Diploma and Master Theses (authored and supervised):
"Classification of satellite images by including spectral and textural information";
Supervisor: J. Jansa, C. Ressl;
Department für Geodäsie und Geoinformation,
final examination: 2019-06-19.
With the advance in sensor technology in the field of remote sensing from space, new challenges emerge. The high-resolution images offer a wide range of new applications, but at the same pace, the interpretation requires new approaches, from pure spectral interpretation to a more holistic one. This thesis focuses only on a small aspect of that sort of interpretation and on one specific application, which has been gaining increasing importance nowadays, where the carbon dioxide balance has become an issue. Forests are important CO2 sinks, and therefore, it makes sense to concentrate on the interpretation of forest stands, in this case in the area of central Europe. Thus, the principal objective of this investigation is to focus on forest classification and to interpret different types of forest stands in high-resolution satellite images. The used images have been captured by Pléiades 1B satellites, whose spatial resolution provides quite good textural information, which may be utilized to distinguish between different types of forest patches. Together with the spectral information, one may expect even an improvement of the classification quality compared to the interpretation of sole multispectral object properties. Therefore, this research concentrates on assessing standard strategies for image classification if the spectral and textural information is to be taken into consideration. The key for characterizing texture in forest areas was found in using a set of Haralick textural features known already for many decades, therefore for the special purpose a thorough investigation of generating suitable textural features has been carried out and their properties have been studied. One of the standard classification algorithms in remote sensing is the Maximum Likelihood classification. The question arises of course, whether the Maximum Likelihood classification would be appropriate enough for the textural classification. Therefore, the distribution of the classes in the feature space for the textural parameters has been investigated and then the decision has been made to use the Maximum Likelihood for classifying the multispectral as well as for textural parameters, from which Mean, Contrast, and Entropy delivered promising results, which have proved of value in previous research with other satellite data. Further, the quality assessment of the data has been made, where the resulted accuracies are quite high, around 80%, and lie in the expected range, although a significant improvement by including textural features cannot be observed. In the frame of these investigations, commercial software (ENVI Image Analysis (the Environment for Visualizing Images)), open source products, and a few other minor tools have been used for visualization, analysis, and processing, besides own software developments. There are still a few open issues for future work, whose investigation would have exceeded the effort for a diploma thesis, in particular, the influence of combining various Haralick features and of varying the parameters for their generation.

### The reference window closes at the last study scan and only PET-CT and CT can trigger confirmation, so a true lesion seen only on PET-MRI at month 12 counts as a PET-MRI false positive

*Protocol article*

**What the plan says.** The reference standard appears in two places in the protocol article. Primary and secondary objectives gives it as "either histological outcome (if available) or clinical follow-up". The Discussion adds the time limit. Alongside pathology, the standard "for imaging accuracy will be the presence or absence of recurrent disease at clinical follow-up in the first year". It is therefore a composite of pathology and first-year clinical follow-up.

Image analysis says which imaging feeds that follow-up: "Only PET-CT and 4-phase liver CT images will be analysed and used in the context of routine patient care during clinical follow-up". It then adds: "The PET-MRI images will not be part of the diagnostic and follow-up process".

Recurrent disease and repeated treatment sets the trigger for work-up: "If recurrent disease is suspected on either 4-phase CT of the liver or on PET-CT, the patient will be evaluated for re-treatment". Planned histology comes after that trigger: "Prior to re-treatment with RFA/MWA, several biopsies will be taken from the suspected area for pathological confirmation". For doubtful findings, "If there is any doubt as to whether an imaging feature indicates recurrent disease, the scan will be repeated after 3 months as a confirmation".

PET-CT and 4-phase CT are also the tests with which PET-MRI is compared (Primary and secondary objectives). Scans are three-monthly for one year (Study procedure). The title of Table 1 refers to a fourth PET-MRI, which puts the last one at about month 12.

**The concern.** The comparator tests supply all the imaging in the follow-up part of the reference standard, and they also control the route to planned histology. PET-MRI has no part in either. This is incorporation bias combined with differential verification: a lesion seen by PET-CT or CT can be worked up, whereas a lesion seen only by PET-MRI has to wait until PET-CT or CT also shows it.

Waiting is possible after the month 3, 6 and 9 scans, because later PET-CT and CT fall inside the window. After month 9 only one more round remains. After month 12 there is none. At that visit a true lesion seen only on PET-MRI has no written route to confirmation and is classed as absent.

Electronic version of the publication:
Created from the Publication Database of the Vienna University of Technology.